Monday, July 27, 2009

The essense of editing--or why you need a good editor

Your manuscript is finally written. You breathe a great sigh of relief. But hold on; you aren't done yet. Use your spell-checker, grammar, and style checking program to catch obvious flaws and flag overly long sentences, for example.

You also may have learned to type on a typewriter and thus put two spaces at the end of a sentence. In the computer age one space is preferable. Otherwise, it looks awkward when typeset. No problem, though. Simply do a search and replace, and change the two spaces to one.
Even the best writers can benefit from good editors working behind them. Editing is a special skill the average author doesn't perform well. And since, in spite of their expertise, editors are notoriously poorly paid, the expense of getting professional help for your work won't normally be too large. By the way, please, please don't submit an e-book without editing. Most sites will simply take what you give them and put it up. If our industry is to prosper, every author must take personal responsibility for presenting a quality product.

A poorly edited book is harder to read, harder to believe, and less likely to be reviewed. It is shameful to see a good book cut to ribbons by a reviewer because of poor grammar or spelling. In a recent review, while the plot of a particular book was praised, the reviewer noted, "Unfortunately, the reader also has to detour around some disasters in editing and proofreading."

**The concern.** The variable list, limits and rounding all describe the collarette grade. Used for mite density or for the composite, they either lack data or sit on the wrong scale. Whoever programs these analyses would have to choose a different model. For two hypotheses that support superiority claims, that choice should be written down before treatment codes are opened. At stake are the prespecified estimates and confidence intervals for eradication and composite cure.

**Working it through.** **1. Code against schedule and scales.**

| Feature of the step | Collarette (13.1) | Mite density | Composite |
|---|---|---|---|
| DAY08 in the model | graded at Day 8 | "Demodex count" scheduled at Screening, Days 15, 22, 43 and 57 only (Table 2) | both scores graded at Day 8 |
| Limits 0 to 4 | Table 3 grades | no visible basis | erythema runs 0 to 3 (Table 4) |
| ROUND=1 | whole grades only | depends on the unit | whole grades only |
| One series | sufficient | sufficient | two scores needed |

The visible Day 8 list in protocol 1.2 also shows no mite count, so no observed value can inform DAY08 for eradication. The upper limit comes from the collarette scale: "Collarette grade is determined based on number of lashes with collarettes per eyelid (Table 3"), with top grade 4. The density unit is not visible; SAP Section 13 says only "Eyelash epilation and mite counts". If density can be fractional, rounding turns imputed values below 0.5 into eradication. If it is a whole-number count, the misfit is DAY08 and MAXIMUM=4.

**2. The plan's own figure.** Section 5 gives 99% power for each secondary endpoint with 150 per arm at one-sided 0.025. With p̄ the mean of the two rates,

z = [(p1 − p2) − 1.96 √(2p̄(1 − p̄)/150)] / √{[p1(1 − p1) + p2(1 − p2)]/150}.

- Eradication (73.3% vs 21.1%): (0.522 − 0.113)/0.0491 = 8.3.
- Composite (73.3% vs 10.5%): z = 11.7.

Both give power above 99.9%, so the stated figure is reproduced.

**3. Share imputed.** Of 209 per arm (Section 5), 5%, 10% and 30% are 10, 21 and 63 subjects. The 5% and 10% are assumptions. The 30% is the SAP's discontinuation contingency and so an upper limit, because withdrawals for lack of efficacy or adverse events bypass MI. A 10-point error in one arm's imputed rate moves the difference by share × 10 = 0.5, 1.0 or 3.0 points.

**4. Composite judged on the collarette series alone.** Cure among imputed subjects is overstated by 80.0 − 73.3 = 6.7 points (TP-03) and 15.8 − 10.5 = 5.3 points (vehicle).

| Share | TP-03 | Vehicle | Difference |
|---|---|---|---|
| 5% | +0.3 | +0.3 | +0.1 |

Because authors know their subjects so well, they are usually too close to their material; objectivity is lost. A professional editor can help detect passages that are unclear, poorly organized, or overwritten. This is called content or creative editing. During a second reading your editor will do copyediting, whisking out grammar, spelling, usage, and punctuation errors. The job of an editor is to hone and polish your manuscript to a fine edge, not to impose his or her style on it.

Where do you find such folks? There are several options. Look in Literary Market Place under ``Editorial Services,'' or contact the Editorial Freelancers Association at or (212) 929-5400.=. If you wish to hire help with editing—as well as retain complete services for design, production, and marketing for your book—you can also contact us at or (720) 344-4388. (Shameless self-plug, yes--but I would be remiss in not mentioning it!)

Be sure the person you hire has had experience editing books. An article or book writer is often not experienced or qualified in the editing process and typically has an editor going over his or her manuscript.

Short of hiring a pro, which is best, enlist the help of several literate friends or associates to go over your work. It's a good idea to give them some instructions. Ask that they underline any misspelled or questionable words, circle unclear passages, and note rough transitions with a question mark. Also recommend they jot any suggestions in the margins. Encourage them to be specific. Distinct constructive criticism is like surgery; it cuts out the malignancy and spares the rest of the body. Vague criticism is like chemotherapy; it causes the copy's hair to fall out and makes the whole thing look sick.

Even best-selling authors use others to refine their work. James Michener said, "I invite four outside experts—a subject-matter scholar, editor, style arbiter on words, and a final checker—to tear it apart . . .. Should you do any less?

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